And, yes, let’s not forget about the multi-channel, CD-quality sound that was built into the PlayStation. Compared to 16- bit consoles, the PlayStation’s capabilities are simply mind boggling.
Yes, there are some people who will say that a lot of what was built into the PlayStation was nothing new and that is a good point. Sony wasn’t the first to adopt a CD-ROM system for games, nor was it the first company to provide an audio system that was outstanding. Furthermore, we’d seen some complex, comfortable controllers prior to the release of the PlayStation and speedy consoles that could handle three-dimensional graphics weren’t exactly new, either.
However, what made the PlayStation stand out was that everything was incorporated so well. Furthermore, Sony did a very good job of figuring out how gaming was evolving and producing a console that catered to the changing market very well. Want proof? Fire up that PlayStation 3 or Xbox 360 and it’s hard to escape the conclusion that a lot of what we take for granted in gaming now goes back to the 32-bit era that the PlayStation dominated.
The popularity and overall quality of the PS1 led to the development of that which is necessary to the success of any console — a bunch of games. Thousands of the blasted things, in fact, that cover any genre imaginable. Want a good role playing game? The Final Fantsay titles available for the PS1 were very successful, as were more than a few other RPGs. Sports titles ranging from the aforementioned Madden football series to soccer, basketball, obsessively comprehensive NASCAR simulators are out there for the system. The same is true of first-person shooters, fighters, button-mashing shoot ’em ups, board games, strategy games — just about any genre you can imagine.
Are there any drawbacks to the PS1? Of course — no system is perfect. For one thing, the disc mechanisms do tend to wear out over time (although I should mention I picked up a PS1 used over a decade ago and it still works fine). For another, the composite video output that’s standard on these things looks OK — but not great — on new HDTV sets. The video looks a lot better on new sets than most systems that came before the PS1, but this system was designed to be played on “old” televisions and it shows.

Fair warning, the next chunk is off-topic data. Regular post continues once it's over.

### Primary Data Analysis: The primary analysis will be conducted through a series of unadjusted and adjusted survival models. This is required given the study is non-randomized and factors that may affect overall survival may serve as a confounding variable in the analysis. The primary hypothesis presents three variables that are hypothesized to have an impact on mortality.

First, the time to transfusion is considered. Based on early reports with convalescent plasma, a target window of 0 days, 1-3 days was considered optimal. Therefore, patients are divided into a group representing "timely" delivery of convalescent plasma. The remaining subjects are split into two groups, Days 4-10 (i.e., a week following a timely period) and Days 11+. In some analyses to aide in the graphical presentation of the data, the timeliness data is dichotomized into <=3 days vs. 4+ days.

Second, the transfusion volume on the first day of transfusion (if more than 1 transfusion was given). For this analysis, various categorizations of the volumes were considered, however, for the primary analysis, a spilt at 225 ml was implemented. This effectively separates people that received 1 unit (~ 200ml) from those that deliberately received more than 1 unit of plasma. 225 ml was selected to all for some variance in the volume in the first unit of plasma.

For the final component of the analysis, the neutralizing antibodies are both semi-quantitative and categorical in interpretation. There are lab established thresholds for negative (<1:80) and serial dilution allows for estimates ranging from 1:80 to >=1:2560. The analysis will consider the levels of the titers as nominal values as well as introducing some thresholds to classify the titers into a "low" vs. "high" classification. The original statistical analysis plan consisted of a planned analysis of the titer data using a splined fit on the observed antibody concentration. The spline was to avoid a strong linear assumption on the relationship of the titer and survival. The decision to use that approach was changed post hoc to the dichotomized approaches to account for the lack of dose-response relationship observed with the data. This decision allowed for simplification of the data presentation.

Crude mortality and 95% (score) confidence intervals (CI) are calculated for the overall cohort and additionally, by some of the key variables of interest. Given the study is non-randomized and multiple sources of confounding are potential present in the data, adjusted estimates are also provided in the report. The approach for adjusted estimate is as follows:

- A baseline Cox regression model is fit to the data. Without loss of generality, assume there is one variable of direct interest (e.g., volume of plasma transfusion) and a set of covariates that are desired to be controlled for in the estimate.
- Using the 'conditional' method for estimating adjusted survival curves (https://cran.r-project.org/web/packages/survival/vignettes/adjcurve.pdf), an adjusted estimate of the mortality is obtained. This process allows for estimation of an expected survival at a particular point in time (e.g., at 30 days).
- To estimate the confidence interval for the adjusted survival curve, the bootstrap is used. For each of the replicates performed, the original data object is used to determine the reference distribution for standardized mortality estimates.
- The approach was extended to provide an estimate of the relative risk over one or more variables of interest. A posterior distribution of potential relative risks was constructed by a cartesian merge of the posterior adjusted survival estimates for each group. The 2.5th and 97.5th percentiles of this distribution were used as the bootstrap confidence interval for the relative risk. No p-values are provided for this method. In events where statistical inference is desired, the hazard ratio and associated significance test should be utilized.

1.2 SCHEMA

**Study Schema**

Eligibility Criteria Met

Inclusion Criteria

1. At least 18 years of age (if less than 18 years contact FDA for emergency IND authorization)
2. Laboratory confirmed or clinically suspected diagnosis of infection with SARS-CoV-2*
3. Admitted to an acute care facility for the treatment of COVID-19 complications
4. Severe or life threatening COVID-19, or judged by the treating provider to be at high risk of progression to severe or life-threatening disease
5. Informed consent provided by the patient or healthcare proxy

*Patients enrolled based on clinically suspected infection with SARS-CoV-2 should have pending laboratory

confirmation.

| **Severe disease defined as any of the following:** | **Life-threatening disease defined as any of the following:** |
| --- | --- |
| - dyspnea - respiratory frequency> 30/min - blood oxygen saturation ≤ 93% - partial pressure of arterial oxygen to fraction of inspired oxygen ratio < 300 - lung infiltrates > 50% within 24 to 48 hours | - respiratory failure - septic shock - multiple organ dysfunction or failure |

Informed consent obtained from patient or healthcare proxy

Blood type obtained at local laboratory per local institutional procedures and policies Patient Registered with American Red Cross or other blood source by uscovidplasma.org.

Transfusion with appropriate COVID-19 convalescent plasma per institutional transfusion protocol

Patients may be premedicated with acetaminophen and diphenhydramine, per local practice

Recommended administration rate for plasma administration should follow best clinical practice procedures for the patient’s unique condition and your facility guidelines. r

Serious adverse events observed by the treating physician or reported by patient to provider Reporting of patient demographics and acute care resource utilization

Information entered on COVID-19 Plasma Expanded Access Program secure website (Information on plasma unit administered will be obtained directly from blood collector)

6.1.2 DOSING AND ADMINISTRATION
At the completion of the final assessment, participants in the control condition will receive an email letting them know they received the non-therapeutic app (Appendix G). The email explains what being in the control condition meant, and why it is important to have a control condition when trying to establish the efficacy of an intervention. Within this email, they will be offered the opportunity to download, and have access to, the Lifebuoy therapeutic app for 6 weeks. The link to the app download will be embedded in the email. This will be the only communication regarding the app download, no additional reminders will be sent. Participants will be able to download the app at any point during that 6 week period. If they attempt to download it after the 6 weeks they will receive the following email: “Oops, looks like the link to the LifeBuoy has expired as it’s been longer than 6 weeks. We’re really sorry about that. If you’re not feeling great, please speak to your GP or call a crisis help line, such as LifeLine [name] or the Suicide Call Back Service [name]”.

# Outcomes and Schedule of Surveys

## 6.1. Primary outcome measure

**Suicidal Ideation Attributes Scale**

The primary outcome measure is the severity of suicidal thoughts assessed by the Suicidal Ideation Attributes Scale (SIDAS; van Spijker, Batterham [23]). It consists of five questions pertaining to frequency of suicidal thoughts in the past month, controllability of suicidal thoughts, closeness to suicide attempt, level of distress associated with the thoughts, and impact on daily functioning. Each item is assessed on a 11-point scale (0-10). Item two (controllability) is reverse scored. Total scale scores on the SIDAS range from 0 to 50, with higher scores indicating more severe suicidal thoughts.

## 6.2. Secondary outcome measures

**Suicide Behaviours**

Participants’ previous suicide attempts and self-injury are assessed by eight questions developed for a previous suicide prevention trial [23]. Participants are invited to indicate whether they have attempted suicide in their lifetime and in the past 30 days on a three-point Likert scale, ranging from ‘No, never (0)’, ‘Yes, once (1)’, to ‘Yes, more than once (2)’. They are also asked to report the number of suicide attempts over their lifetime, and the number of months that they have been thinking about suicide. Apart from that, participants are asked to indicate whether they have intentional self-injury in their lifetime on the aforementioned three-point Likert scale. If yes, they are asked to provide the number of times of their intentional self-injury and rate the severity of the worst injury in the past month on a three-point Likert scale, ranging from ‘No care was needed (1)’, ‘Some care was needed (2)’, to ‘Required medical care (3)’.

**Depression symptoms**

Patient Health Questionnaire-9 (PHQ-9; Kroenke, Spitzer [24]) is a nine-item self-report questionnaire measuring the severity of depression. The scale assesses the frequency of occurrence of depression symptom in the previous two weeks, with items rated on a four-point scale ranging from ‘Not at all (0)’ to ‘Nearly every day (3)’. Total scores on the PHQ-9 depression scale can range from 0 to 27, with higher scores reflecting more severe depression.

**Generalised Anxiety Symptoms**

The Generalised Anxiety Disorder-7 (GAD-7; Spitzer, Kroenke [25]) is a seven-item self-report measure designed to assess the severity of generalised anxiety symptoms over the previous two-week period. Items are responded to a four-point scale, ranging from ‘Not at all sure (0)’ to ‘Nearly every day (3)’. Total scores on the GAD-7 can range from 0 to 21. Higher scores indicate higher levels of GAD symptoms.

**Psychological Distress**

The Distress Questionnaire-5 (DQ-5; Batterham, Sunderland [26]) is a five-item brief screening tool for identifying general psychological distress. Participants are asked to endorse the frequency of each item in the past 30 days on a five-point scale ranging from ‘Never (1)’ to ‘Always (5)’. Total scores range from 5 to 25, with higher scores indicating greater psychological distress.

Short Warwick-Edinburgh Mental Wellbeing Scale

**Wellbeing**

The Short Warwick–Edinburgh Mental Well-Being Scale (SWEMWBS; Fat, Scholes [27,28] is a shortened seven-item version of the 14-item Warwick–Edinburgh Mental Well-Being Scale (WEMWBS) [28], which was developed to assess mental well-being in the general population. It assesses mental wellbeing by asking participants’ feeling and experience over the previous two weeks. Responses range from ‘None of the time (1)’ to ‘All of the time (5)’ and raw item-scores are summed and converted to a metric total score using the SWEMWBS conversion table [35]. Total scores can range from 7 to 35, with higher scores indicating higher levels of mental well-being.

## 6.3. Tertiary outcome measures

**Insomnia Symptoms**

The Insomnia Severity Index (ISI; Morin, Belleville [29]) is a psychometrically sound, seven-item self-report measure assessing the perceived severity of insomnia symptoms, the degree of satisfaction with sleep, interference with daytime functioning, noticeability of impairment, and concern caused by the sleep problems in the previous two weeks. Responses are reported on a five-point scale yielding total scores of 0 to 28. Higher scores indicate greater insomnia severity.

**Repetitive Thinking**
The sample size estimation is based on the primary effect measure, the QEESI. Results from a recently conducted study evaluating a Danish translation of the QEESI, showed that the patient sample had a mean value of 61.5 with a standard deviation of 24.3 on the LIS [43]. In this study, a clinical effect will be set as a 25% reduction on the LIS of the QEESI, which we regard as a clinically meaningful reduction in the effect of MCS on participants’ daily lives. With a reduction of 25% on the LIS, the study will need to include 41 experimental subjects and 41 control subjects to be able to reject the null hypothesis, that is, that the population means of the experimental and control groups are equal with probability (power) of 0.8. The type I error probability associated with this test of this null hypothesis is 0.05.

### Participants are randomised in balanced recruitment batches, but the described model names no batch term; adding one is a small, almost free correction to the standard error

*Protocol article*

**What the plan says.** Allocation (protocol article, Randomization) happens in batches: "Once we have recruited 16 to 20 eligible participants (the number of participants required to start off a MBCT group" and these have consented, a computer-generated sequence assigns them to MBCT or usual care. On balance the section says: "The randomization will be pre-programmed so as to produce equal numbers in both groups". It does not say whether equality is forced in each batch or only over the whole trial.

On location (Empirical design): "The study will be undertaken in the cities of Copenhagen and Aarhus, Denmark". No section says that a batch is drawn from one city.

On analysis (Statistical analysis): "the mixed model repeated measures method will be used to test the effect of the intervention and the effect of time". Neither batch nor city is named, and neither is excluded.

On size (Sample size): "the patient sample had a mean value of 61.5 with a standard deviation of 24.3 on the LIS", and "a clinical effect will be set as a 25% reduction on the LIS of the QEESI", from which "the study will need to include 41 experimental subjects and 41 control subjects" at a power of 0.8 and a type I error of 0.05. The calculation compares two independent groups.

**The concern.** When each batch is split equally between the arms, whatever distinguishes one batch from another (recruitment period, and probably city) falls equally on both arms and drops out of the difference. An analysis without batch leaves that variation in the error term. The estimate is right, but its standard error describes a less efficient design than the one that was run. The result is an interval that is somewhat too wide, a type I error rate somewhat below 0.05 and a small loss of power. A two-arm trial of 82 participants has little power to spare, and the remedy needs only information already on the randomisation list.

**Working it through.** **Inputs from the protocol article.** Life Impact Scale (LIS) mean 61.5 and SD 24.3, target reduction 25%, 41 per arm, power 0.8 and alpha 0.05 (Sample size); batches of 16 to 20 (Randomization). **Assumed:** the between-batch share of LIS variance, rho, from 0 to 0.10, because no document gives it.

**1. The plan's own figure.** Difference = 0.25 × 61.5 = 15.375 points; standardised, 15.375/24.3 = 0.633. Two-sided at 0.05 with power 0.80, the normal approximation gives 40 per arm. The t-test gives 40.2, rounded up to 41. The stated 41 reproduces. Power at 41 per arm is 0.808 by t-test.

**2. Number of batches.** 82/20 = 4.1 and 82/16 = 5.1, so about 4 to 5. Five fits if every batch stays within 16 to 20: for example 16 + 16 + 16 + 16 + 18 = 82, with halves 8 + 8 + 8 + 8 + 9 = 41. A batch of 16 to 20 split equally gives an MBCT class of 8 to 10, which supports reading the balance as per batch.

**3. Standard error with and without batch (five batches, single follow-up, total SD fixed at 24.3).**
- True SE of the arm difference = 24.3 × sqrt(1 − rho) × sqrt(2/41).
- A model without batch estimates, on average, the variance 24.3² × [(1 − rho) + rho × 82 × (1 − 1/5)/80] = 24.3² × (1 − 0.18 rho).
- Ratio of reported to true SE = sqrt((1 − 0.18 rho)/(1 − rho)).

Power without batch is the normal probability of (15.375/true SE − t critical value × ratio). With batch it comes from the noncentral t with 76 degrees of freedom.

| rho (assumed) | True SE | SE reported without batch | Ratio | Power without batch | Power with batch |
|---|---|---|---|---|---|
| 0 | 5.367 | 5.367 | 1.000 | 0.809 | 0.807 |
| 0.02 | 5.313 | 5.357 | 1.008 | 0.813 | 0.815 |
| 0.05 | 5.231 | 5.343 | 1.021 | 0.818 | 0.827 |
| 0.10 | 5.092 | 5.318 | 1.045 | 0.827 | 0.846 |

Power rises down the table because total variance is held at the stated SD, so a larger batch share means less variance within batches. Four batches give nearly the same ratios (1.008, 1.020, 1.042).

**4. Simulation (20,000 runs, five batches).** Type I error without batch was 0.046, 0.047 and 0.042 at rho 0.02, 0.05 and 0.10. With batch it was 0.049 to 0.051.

Also, those DualShock controllers are great, but they do tend to wear out over time. Another drawback is that those great Nintendo franchises are — obviously — not available for the PS1. Finally, discs are cheaper than cartridges and hold more data, but they’re generally not more durable.
Regardless, the complaints against the PS1 are minor. Sony sold over 100 million PlayStations and produced the system for 11 years. The company must have done something right.
The proliferation of the PlayStation, of course, is a boon for collectors. Finding games for the thing is an easy matter and most of the great titles are available for next to nothing. The same is true of systems (and, yes, newer PlayStation models play PS1 games and pipe them through video outputs better suited to HDTV sets, but that’s another matter).
If you want to get a good idea of what the 32-bit gaming era was like, you’d do well to study the matter through logging hours on your PS1. The only problem you’ll have is sorting through some bad games to get to the great ones, and that task is made easier through resources such as the capsule reviews on VideoGameCritic.net.
Benton resident. Rogue journalist. Recovering attorney. Email = Ethan@FirstArkansasNews.net.